Wednesday, 13 July 2016

What direction should New Zealand winemaking take for the future?

(L-R) Peter McCombie MW, Patrick McGrath MW, Rebecca Gibb MW, Joe Wadsack, Sir George Fitonich

New Zealand Sauvignon Blanc is the wine of now. If you’re out for dinner with friends, and ordering white wine, it's likely that the group will either go for that, or a Pinot Grigio.

Currently, 87% of New Zealand’s wine exports are Sauvignon Blanc, but what does the country’s wine future hold: embracing the regions and expanding beyond Malborough; new and exciting grape varieties; or focusing on the premium? 

At a debate sponsored by Villa Maria, and arranged through its UK agent, Hatch Mansfield, New Zealand master of wine Peter McCombie, UK master of wine Rebecca Gibb, and the ever-knowledgeable Joe Wadsack, came together to battle it out. 

Peter McCombie championed the regions 

McCombie argued that Sauvignon Blanc is often seen by critics as a bit tarty and too fruity, but it does delivers drinking pleasure. It has a brand status, and people feel comfortable buying it. 

New Zealand Sauvignon Blanc is indeed the fashionable choice of now, but this is the country’s chance to build its regional identities, and diversify. However, McCombie said that he’s not sure New Zealand winemakers have properly got to grips with terroir yet. 

There’s currently an emphasis on the grape, but this could be a way to make regions more prominent. As the industry grows, the country will find success from making better wines, and the best is yet to come. “New Zealand’s future lies in regions,” McCombie said. 

Rebecca Gibb countered, “I don’t think we should talk sub-regions. ‘Marlborough’ is enough. Regional is enough, and you can’t expect to push people through the regional door. And Joe Wadsack quipped, “Regions only exist because people want to know where the most expensive one is.”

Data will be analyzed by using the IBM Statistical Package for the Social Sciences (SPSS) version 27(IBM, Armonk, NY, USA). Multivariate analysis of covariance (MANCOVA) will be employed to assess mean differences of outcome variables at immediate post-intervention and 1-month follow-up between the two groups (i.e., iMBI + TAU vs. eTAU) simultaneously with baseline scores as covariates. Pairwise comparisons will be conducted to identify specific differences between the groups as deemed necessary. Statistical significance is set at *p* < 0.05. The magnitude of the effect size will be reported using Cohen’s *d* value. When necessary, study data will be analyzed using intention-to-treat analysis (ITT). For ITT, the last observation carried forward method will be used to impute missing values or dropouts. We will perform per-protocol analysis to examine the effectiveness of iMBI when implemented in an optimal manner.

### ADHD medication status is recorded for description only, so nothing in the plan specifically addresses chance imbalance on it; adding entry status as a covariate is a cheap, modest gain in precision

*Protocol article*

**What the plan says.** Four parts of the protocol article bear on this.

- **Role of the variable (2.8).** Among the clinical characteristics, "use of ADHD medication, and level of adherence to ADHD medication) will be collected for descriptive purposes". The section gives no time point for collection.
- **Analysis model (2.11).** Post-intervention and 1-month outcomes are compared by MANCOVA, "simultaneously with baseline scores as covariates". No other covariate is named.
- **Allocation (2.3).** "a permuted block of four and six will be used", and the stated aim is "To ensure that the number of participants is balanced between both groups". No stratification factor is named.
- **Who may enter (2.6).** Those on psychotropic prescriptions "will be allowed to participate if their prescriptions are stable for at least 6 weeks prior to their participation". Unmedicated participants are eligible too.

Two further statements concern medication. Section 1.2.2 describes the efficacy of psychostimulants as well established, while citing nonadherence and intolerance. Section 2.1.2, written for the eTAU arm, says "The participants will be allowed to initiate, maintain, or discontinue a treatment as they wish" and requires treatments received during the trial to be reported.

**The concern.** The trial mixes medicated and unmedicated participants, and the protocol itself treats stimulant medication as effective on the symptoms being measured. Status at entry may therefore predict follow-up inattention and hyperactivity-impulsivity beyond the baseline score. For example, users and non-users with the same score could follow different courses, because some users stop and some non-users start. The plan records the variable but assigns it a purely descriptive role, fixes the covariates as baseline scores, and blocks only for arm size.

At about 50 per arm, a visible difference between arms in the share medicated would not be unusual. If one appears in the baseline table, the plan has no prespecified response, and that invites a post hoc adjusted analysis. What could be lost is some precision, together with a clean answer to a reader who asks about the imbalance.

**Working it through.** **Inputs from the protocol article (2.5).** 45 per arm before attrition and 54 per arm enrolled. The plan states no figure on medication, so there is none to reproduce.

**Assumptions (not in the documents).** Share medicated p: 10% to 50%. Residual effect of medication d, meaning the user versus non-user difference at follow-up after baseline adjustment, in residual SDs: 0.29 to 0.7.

The wines

Region: Nelson
Admiralty Bay Nelson Sauvignon Blanc 2016 (£10.99, launching in August 2016)
Fresh and vibrant, with plenty of guava, gooseberry and a nice minerality.

Region: Gisborne
Villa Maria Private Bin Gisborne Chardonnay 2015 (£10.30, available from Tesco, New Zealand House of Wine)
“The chardonnay to convince people who don’t like chardonnay,” McCombie said. It’s fruity and accessible, with a creamy texture and a suggestion of oak.

Region: Hawkes Bay
Villa Maria Reserve Merlot 2013 (£22.70, available from Dylans Wine merchants, Village Wines, The Seriously Good Wine Company, New Zealand House of Wine)
This is deep and full, rich on the palate, with plum and chocolate notes. 

Region: Ihumatao
Villa Maria single Vineyard Ihumatao Verdelho 2014 (£19.40, only available in New Zealand, sorry!)
A bit spicy and citrusy at the start, with a fresh acidity on the finish.

Rebecca Gibb championed grape varieties

While 87% of New Zealand’s wine exports are Sauvignon Blanc, by 2062, will people be out of love with it? 

Gibb said that New Zealand is now offering good Chardonnay, and some good blends. With grapes and blends, people know what they’re buying. 

“There’s so much diversity in New Zealand. It’s a long country, and there’s a lot of opportunity for different grape varieties to flourish,” Gibb said. 

Lots of Italian grapes were planted in Australia and they’re now succeeding, so why can’t this happen in New Zealand? 

Grapes have diverse flavours, and textures, and they’re easier to understand. “Grapes are great,” Gibb stated. Is a country and a grape not enough? 

Richard Hemming, MW said, “Sauvignon Blanc became the norm. If New Zealand can create more varieties as distinct styles, there’s a strong argument going down the variety path.”

The wines